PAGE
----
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Can You Use Epoxy Adhesive as a Finish?

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Forum topic by Lazyman posted 08-18-2016 01:12 PM 523 views 0 times favorited 11 replies Add to Favorites Watch
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Lazyman

688 posts in 849 days


08-18-2016 01:12 PM

Topic tags/keywords: epoxy

I’m thinking of trying to use a 30 minute epoxy as a finish on a tool handle. Anyone ever tried this? Any tips or warnings? I’ve seen the epoxy table top finishes but I only need to finish a very small piece and don’t want to buy a large container.

-- Nathan, TX -- Hire the lazy man. He may not do as much work but that's because he will find a better way.


11 replies so far

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johnstoneb

2143 posts in 1634 days


#1 posted 08-18-2016 01:36 PM

I don’t think the 30 minute epoxy would flow and level like you need for a finish. Google fishing rod thread finish. Threadmaster and flexcoat are two brands that I use. You can get them down to 1oz containers. You mis equal parts and brush on. they self level. On a handle you will need to turn the handle every few minutes for a couple hours or it will sag on you any eposy will do that.

-- Bruce, Boise, ID

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Lazyman

688 posts in 849 days


#2 posted 08-18-2016 01:52 PM



I don t think the 30 minute epoxy would flow and level like you need for a finish. Google fishing rod thread finish. Threadmaster and flexcoat are two brands that I use. You can get them down to 1oz containers. You mis equal parts and brush on. they self level. On a handle you will need to turn the handle every few minutes for a couple hours or it will sag on you any eposy will do that.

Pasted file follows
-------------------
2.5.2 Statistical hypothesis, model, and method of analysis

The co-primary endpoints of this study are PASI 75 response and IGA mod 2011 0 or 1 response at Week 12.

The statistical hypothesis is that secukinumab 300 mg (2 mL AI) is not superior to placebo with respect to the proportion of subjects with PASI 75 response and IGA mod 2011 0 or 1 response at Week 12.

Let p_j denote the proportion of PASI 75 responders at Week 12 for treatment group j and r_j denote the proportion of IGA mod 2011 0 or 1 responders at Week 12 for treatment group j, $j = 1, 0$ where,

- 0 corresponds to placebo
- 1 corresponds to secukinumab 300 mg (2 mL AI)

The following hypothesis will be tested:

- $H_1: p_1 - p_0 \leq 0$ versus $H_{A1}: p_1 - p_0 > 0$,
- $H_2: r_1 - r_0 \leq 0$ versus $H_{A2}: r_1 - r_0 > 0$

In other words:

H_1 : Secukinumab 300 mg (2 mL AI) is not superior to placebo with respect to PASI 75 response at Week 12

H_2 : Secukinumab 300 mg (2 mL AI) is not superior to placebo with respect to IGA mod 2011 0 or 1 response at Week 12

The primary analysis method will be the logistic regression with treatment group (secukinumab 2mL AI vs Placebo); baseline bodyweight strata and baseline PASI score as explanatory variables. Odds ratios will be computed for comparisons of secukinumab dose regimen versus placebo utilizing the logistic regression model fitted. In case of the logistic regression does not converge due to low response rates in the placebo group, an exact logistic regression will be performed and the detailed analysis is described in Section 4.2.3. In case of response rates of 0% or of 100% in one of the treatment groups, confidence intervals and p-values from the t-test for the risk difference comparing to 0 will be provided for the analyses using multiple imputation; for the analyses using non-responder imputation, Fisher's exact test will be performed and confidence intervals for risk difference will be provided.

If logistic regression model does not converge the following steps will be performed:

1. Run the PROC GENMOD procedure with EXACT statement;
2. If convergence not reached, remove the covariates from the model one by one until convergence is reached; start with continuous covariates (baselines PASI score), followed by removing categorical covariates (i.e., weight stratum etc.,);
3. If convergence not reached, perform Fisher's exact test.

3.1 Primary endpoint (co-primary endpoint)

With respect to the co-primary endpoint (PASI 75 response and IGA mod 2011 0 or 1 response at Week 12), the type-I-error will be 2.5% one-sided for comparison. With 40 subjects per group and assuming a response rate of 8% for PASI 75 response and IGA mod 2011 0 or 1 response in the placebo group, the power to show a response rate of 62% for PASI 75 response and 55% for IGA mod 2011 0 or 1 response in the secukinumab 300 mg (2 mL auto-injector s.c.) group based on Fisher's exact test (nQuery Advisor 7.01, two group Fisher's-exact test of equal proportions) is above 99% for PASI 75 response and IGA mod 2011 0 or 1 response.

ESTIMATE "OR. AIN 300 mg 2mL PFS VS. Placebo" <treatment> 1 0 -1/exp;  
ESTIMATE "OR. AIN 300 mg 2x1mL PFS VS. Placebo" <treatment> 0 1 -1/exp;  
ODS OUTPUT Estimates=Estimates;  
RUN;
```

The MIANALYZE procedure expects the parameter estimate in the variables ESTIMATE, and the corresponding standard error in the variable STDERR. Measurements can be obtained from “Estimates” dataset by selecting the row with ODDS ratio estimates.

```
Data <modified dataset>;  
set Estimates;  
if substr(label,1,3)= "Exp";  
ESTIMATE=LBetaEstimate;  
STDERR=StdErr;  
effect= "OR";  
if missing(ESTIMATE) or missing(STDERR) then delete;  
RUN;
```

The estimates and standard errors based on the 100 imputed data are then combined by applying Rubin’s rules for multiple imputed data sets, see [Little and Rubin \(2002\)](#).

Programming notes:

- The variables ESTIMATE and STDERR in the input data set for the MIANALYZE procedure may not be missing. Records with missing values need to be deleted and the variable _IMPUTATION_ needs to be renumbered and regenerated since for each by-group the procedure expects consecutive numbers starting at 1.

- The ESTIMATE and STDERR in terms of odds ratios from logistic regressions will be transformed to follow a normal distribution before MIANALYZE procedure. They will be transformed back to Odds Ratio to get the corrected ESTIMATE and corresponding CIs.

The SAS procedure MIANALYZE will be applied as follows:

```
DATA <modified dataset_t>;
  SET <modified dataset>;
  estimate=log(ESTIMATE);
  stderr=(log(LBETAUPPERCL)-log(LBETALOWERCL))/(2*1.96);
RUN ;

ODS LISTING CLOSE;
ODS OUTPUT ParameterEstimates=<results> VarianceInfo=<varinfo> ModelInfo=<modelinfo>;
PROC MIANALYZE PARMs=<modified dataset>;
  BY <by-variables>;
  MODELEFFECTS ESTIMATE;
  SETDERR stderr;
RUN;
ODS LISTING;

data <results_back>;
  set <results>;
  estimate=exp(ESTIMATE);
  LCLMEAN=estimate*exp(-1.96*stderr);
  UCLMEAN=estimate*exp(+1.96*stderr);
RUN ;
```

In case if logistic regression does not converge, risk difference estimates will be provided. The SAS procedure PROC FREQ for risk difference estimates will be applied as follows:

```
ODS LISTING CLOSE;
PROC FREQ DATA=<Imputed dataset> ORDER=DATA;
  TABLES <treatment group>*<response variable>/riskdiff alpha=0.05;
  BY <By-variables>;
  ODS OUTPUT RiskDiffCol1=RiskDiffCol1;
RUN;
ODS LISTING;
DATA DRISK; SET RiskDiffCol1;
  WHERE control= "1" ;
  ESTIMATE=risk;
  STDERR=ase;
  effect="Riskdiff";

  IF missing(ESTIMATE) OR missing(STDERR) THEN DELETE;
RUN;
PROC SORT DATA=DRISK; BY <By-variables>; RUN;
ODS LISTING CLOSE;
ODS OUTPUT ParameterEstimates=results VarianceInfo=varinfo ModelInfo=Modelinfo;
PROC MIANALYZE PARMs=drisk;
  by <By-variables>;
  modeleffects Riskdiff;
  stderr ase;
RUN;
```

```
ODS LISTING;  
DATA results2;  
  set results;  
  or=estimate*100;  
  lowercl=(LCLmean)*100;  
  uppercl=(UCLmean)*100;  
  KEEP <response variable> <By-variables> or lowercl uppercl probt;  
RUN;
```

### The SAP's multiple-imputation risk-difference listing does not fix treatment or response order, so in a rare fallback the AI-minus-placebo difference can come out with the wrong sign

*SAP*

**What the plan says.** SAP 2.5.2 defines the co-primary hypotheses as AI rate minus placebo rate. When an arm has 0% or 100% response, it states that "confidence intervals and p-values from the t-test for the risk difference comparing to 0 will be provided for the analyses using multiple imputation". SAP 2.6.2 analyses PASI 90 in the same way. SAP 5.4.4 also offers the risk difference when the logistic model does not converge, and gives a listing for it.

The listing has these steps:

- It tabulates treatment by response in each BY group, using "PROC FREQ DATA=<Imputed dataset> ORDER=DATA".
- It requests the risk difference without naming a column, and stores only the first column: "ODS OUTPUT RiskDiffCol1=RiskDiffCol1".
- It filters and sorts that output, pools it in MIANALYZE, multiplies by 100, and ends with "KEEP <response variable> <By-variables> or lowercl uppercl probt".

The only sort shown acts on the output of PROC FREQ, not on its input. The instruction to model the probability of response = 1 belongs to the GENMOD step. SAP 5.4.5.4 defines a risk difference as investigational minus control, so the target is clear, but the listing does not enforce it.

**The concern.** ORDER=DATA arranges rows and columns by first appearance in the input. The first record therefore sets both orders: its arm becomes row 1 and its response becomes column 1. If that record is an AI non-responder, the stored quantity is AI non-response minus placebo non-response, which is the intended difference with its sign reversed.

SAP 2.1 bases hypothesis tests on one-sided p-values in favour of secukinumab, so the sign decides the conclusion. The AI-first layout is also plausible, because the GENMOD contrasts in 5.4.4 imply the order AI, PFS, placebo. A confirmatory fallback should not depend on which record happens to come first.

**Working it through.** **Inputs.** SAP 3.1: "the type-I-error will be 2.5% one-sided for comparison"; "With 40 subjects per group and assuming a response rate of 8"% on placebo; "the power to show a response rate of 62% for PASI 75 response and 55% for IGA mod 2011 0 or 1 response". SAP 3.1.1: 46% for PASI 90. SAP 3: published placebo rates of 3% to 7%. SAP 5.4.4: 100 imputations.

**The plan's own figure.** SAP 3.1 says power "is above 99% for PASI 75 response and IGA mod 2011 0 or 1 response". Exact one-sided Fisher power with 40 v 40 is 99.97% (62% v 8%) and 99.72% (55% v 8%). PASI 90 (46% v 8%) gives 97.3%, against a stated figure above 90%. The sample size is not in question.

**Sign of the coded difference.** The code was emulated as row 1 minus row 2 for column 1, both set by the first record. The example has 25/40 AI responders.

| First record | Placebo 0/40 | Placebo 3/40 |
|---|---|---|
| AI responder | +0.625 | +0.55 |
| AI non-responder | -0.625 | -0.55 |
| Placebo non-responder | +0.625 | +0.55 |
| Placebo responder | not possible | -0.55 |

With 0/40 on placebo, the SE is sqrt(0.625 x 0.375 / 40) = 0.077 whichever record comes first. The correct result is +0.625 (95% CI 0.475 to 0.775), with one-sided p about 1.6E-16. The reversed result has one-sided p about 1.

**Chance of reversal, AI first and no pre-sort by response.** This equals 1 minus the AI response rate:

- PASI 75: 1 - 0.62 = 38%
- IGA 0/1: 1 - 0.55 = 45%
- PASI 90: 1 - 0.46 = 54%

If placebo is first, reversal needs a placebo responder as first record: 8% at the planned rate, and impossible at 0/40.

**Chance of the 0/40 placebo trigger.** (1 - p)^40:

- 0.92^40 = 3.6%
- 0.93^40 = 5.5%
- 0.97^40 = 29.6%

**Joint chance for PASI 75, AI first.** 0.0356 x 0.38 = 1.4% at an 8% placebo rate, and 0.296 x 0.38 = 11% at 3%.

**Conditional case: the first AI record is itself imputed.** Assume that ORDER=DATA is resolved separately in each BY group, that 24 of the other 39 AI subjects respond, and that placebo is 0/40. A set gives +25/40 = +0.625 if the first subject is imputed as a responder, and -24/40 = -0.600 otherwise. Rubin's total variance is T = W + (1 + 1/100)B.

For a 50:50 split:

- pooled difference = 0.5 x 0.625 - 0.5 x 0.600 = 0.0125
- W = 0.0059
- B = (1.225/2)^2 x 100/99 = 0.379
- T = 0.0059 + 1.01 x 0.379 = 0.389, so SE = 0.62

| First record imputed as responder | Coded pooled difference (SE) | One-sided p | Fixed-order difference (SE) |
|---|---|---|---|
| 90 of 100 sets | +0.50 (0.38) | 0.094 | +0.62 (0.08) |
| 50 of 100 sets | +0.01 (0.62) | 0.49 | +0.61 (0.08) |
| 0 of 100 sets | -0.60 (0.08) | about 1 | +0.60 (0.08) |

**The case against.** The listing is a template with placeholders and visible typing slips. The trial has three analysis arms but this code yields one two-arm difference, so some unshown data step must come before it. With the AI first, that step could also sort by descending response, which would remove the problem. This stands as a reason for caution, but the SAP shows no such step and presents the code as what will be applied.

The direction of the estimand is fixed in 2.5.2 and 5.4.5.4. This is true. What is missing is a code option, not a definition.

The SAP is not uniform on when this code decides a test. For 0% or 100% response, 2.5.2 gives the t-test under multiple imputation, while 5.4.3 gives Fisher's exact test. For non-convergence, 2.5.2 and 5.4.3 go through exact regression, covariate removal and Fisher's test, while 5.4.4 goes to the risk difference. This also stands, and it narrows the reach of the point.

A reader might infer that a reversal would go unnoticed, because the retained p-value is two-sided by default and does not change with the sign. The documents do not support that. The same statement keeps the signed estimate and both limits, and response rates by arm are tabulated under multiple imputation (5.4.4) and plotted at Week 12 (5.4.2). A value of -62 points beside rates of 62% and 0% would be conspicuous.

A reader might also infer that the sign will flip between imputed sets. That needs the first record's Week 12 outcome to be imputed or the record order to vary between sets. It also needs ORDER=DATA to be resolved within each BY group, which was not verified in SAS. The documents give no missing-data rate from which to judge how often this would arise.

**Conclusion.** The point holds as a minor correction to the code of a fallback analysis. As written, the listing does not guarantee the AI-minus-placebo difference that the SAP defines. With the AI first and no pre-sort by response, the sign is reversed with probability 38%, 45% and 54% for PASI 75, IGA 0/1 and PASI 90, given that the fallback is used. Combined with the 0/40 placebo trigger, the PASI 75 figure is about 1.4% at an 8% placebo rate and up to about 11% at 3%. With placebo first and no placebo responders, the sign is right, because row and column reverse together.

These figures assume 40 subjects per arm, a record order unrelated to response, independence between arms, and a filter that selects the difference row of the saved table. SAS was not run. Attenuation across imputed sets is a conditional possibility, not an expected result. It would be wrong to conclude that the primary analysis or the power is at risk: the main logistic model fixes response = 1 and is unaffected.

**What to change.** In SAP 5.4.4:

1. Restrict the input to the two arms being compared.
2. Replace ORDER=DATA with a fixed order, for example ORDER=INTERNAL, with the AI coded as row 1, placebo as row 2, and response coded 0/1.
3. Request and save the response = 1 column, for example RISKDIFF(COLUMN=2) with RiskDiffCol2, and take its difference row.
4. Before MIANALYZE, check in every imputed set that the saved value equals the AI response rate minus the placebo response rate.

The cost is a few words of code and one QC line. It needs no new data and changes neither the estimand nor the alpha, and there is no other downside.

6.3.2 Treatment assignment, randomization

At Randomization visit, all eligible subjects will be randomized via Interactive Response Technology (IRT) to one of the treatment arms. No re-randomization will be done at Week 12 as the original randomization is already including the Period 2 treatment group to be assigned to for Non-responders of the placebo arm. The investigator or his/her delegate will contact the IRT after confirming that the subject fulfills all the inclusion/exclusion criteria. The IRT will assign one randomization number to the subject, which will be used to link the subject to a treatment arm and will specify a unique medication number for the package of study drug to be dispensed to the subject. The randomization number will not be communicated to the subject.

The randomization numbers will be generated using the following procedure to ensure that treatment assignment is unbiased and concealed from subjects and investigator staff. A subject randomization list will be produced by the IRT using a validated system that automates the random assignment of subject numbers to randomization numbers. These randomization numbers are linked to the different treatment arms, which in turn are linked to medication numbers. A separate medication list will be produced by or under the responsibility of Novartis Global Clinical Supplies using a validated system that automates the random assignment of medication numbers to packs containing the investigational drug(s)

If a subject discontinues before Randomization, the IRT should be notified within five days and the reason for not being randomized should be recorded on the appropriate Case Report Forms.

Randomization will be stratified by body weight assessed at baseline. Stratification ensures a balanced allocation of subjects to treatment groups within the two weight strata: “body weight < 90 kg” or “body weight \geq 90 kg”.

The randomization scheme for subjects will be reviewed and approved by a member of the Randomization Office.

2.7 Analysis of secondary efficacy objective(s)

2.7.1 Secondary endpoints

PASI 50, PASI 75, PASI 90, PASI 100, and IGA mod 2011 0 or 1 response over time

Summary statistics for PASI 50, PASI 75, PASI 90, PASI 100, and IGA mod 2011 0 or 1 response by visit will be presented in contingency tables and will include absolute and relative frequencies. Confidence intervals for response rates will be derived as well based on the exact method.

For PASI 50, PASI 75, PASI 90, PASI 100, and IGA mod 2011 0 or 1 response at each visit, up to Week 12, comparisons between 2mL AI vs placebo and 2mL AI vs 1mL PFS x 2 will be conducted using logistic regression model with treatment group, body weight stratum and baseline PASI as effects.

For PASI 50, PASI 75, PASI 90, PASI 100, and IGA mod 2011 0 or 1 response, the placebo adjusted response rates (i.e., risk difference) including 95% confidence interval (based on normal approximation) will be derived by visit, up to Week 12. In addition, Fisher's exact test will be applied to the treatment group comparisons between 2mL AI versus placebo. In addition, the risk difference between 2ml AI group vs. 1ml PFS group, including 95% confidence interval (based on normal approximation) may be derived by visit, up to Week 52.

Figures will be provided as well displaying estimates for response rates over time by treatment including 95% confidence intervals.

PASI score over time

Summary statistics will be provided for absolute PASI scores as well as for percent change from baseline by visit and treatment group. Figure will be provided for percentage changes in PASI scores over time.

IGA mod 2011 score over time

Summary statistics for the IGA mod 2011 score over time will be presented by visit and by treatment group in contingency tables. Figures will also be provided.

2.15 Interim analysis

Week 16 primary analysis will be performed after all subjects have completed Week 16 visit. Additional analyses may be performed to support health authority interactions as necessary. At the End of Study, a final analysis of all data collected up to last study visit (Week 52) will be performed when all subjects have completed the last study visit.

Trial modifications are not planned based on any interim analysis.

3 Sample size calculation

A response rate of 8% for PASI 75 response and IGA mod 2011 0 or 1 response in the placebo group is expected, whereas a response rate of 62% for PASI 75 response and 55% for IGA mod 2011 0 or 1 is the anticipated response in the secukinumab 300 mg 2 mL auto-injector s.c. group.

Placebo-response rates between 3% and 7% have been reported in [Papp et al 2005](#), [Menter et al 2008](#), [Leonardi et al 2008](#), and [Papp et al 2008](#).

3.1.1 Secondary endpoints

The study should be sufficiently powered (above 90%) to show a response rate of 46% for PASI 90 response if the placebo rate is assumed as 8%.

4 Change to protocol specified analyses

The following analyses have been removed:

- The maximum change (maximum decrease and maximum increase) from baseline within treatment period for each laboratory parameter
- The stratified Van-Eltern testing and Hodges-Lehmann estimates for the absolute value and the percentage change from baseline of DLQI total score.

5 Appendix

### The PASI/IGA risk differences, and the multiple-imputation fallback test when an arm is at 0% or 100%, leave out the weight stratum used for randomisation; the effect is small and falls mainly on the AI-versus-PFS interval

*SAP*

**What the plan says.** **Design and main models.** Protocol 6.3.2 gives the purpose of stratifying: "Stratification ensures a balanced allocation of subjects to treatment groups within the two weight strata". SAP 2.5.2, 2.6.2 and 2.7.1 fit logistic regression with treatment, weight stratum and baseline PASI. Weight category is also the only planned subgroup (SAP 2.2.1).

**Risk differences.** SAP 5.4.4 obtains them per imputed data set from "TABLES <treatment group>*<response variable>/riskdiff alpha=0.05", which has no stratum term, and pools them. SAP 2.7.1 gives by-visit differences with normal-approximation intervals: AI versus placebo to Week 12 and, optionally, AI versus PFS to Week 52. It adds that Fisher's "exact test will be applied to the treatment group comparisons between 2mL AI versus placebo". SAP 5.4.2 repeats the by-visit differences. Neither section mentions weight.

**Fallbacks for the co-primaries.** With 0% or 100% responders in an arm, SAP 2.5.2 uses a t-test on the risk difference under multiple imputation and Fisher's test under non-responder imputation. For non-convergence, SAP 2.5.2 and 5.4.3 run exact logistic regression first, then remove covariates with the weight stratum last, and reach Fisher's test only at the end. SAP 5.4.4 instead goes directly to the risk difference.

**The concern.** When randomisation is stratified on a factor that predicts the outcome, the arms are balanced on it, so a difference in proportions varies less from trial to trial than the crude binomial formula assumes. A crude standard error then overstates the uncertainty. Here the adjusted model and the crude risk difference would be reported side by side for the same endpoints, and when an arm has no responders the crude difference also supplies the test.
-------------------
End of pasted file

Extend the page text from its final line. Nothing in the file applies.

- johnstoneb

Do you think that these can take being hit with a mallet or hammer? I whacked some epoxy adhesive drips on a piece of scrap wood pretty hard with a hammer as a test and it didn’t show any signs of being hit or coming off the scrap which is what made me consider this in the first place.

-- Nathan, TX -- Hire the lazy man. He may not do as much work but that's because he will find a better way.

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Alster

99 posts in 2676 days


#3 posted 08-18-2016 02:14 PM

Look for an epoxy bar finish. Tough as nails; self-leveling.

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Cooler

270 posts in 305 days


#4 posted 08-18-2016 04:24 PM



Look for an epoxy bar finish. Tough as nails; self-leveling.

- Alster

My thought too. But it is very viscous (thick) and I don’t know if you can pour a thin coat. Perhaps it can be thinned out. But I agree, it is super-tough, and surprisingly clear. Most epoxy glues seem a bit yellow—though I never examined any after curing.

-- This post is a hand-crafted natural product. Slight variations in spelling and grammar should not be viewed as flaws or defects, but rather as an integral characteristic of the creative process.

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Lazyman

688 posts in 849 days


#5 posted 08-18-2016 08:31 PM

Thanks for the responses. The main reason I don’t want to use a bar finish is that I only need enough to cover the handle of a very small tool I am making and the bar finish is rather pricey when you don’t think you will use it again any time soon.